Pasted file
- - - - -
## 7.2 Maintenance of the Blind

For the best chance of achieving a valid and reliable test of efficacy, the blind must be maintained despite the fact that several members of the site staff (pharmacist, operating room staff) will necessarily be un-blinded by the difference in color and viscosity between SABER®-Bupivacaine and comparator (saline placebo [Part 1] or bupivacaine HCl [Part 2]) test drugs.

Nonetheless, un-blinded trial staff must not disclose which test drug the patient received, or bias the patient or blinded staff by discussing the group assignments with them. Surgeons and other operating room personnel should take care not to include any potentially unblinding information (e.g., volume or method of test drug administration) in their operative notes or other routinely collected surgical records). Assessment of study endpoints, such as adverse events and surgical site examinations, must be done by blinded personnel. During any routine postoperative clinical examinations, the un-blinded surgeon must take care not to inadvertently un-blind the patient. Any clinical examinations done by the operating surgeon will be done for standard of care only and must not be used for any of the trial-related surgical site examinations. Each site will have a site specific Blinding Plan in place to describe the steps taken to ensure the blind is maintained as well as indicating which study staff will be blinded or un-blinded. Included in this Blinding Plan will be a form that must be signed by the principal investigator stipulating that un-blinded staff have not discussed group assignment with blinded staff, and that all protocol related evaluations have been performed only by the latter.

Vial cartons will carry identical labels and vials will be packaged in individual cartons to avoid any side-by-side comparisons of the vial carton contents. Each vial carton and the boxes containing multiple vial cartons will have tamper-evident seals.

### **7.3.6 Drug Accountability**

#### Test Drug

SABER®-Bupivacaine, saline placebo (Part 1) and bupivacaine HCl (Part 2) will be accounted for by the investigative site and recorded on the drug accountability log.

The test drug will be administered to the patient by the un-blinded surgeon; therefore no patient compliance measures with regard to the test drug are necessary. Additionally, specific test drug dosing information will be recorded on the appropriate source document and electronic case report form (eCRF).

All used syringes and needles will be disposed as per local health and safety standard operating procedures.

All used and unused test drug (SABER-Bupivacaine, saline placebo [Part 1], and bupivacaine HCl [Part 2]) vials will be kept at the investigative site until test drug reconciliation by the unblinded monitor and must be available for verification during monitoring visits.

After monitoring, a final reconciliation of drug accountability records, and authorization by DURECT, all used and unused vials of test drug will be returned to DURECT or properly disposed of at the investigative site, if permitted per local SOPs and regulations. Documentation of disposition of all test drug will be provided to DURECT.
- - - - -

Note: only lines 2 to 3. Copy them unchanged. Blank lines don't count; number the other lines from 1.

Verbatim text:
For the best chance of achieving a valid and reliable test of efficacy, the blind must be maintained despite the fact that several members of the site staff (pharmacist, operating room staff) will necessarily be un-blinded by the difference in color and viscosity between SABER®-Bupivacaine and comparator (saline placebo [Part 1] or bupivacaine HCl [Part 2]) test drugs.

Nonetheless, un-blinded trial staff must not disclose which test drug the patient received, or bias the patient or blinded staff by discussing the group assignments with them. Surgeons and other operating room personnel should take care not to include any potentially unblinding information (e.g., volume or method of test drug administration) in their operative notes or other routinely collected surgical records). Assessment of study endpoints, such as adverse events and surgical site examinations, must be done by blinded personnel. During any routine postoperative clinical examinations, the un-blinded surgeon must take care not to inadvertently un-blind the patient. Any clinical examinations done by the operating surgeon will be done for standard of care only and must not be used for any of the trial-related surgical site examinations. Each site will have a site specific Blinding Plan in place to describe the steps taken to ensure the blind is maintained as well as indicating which study staff will be blinded or un-blinded. Included in this Blinding Plan will be a form that must be signed by the principal investigator stipulating that un-blinded staff have not discussed group assignment with blinded staff, and that all protocol related evaluations have been performed only by the latter.